Ranger tells us about the royal palace and the place of refuge.
At Pu’uhonua o Honaunau National Historical Park, most of the wall remains.
Wooden ceremonial statues have been reconstructed.
Polynesian settlers reached Hawaii on outriggers.
The Painted Church has regular worship services.
Inside the Painted Church.
The flowers around here are many and varied.
Jacque and Ted at Ahu’ena Heiau.
Sightseeing cruise aboard the Kanoa II.
Spinner dolphins are hard to catch doing their thing.
Pele isn’t happy. You had better watch out.
Monument to Captain Cook.

South Kona Coast, Hawaii, May 14, 2016

South Point is the farthest south you can stand anywhere in the 50 states. A narrow road gets you there. We were going to see Papakolea Green Sand Beach, but they said you have to drive a rough road or hike a rough trail to get to it. So we headed over to South Point. All the folks there were young except for us. They have a steel ladder that you can climb down from the cliffs to the water. Taking pictures was good enough for me.

We drove on east to Whittington Park with its abandoned pier, then the black sand beach at Punalu’u. I was in luck this time: three sea turtles were up on the beach, just right for taking their picture.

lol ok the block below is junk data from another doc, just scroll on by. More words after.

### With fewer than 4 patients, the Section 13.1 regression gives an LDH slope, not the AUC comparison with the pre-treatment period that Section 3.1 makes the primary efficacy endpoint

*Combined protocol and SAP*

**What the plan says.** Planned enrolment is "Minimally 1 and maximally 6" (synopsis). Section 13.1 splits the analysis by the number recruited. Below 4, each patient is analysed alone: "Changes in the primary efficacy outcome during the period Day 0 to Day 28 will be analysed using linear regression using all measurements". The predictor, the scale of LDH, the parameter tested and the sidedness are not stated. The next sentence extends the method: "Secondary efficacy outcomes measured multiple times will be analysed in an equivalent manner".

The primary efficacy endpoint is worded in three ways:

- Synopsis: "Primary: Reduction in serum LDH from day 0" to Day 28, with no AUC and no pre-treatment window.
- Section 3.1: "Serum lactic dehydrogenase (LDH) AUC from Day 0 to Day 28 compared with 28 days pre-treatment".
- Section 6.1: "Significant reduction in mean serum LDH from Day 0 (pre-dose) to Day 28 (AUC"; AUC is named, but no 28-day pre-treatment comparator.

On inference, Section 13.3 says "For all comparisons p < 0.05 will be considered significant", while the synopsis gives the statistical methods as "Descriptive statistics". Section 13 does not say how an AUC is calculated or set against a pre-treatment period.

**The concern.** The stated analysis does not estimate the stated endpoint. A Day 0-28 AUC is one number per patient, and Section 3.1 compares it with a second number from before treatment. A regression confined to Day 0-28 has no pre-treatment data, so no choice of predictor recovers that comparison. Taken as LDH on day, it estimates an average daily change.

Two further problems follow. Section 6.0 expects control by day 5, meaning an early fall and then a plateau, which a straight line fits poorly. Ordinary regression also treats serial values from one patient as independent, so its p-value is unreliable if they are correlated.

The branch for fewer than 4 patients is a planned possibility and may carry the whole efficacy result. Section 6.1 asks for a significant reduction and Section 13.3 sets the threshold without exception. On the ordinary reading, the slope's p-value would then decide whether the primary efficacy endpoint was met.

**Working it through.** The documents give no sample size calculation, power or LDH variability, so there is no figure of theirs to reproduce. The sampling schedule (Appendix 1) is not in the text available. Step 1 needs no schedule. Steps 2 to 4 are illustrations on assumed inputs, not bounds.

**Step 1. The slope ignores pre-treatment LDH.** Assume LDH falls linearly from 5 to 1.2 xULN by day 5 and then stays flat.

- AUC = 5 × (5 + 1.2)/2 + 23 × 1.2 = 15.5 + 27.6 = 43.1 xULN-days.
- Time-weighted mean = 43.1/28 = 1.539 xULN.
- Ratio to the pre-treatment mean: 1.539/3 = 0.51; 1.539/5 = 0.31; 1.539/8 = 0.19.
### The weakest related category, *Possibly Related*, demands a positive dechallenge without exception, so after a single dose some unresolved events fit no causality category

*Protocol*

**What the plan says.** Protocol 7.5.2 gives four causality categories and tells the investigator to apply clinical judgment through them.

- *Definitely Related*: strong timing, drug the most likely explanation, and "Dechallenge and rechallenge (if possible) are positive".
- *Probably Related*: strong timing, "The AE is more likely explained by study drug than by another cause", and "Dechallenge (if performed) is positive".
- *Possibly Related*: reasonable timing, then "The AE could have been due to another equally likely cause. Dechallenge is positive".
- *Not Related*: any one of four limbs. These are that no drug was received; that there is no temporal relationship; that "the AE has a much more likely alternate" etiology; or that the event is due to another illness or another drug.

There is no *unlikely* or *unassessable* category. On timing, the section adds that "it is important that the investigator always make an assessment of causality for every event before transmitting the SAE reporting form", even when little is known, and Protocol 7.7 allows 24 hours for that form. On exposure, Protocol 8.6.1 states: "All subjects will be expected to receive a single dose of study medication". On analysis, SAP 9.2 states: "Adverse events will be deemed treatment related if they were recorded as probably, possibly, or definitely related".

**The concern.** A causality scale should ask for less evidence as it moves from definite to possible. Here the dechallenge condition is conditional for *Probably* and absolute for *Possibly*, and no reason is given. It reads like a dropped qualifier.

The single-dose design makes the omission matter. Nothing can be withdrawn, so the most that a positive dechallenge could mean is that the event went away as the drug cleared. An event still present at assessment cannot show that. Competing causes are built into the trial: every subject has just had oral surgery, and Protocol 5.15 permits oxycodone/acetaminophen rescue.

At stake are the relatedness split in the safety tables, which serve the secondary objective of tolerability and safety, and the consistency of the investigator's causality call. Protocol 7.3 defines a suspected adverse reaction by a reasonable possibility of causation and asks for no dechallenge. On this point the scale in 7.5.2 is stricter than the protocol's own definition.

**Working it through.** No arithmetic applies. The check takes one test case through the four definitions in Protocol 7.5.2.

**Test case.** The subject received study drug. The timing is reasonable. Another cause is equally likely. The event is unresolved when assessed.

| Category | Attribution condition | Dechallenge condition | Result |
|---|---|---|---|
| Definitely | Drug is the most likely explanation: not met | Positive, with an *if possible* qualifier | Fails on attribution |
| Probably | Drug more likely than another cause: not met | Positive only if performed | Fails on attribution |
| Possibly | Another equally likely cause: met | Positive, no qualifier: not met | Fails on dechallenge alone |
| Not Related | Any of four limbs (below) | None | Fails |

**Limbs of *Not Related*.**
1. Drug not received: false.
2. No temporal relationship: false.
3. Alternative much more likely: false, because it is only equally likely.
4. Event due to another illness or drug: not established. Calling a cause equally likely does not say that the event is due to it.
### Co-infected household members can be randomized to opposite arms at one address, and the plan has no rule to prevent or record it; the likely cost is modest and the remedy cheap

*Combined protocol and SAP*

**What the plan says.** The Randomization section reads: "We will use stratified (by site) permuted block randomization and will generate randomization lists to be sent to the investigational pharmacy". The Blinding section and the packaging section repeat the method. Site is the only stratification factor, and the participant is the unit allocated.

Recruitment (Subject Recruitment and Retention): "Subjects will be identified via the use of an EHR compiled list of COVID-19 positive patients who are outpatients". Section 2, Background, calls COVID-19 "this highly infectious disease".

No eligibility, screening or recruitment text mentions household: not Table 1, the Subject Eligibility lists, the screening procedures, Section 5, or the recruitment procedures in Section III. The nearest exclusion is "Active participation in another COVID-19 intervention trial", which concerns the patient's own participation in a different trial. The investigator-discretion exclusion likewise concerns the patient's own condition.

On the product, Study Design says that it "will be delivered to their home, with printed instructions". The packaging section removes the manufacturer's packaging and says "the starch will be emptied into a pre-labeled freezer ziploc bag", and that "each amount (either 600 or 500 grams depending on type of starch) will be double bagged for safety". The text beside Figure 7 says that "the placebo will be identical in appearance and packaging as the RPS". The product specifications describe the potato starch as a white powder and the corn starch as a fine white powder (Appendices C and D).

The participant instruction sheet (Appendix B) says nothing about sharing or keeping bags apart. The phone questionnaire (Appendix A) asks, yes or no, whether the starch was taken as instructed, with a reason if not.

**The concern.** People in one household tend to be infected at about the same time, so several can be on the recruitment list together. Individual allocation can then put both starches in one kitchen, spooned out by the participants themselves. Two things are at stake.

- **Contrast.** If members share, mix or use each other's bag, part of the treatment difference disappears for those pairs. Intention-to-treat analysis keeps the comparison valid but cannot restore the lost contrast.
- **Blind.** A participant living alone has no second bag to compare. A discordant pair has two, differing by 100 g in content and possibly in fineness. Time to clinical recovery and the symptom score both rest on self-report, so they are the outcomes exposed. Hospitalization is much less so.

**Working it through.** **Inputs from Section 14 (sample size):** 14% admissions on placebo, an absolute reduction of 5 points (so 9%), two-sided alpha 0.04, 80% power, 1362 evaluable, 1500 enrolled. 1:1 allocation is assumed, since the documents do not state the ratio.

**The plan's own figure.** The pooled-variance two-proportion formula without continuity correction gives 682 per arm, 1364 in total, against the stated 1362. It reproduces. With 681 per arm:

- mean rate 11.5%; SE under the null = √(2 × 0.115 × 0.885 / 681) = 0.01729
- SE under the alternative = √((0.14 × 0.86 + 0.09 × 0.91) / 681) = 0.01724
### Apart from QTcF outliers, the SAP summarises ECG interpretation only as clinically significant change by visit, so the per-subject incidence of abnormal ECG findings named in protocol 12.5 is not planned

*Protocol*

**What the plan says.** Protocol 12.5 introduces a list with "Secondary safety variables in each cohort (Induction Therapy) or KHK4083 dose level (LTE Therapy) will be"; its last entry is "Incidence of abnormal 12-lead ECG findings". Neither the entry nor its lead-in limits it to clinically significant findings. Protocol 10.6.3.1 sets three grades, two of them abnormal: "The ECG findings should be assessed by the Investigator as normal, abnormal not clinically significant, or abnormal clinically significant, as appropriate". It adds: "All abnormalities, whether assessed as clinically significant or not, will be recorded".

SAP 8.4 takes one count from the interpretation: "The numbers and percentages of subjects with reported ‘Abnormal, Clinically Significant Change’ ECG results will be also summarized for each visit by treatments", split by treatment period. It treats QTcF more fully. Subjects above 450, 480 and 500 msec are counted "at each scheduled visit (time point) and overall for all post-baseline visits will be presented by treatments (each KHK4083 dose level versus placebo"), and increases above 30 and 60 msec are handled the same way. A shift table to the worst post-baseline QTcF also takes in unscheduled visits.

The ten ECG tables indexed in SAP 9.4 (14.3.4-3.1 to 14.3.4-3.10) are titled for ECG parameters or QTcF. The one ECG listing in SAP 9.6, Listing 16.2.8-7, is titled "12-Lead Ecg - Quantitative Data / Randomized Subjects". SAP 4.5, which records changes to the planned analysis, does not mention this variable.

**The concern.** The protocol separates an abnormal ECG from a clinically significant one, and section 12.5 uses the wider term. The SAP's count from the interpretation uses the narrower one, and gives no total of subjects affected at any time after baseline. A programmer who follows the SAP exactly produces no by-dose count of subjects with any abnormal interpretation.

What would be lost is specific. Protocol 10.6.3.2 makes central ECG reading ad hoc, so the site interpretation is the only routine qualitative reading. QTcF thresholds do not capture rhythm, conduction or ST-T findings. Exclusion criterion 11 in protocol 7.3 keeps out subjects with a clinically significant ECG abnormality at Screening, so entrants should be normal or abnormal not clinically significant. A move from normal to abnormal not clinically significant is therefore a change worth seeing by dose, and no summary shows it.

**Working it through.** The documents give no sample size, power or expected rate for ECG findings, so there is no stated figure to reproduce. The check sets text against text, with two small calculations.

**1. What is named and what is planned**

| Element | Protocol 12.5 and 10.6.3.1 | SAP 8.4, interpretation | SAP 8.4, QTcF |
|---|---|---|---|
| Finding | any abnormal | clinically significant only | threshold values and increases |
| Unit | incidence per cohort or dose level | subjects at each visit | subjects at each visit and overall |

Our return was by way of the Kahuku Unit of Hawaii Volcanoes National Park, then Manuka State Park. After a seafood feast at Splasher’s Grill, we headed to the Kona International Airport.

Our first view of South Point, across lava flows from the highway.
Young people congregate at South Point.
The pier at Whittington Park — what’s left of it.
With the pounding surf, it appears the pier won’t last much longer.
Green sea turtle enjoys the Black Sand Beach.
When I’m here again I want to hike that trail in the Kahuku Unit of Hawaii Volcanoes National Park.
Fancy leaf at Manuka State Park.
This stone isn’t rolling. It gathers moss.

Arizona Hike Pictures May 16, 2016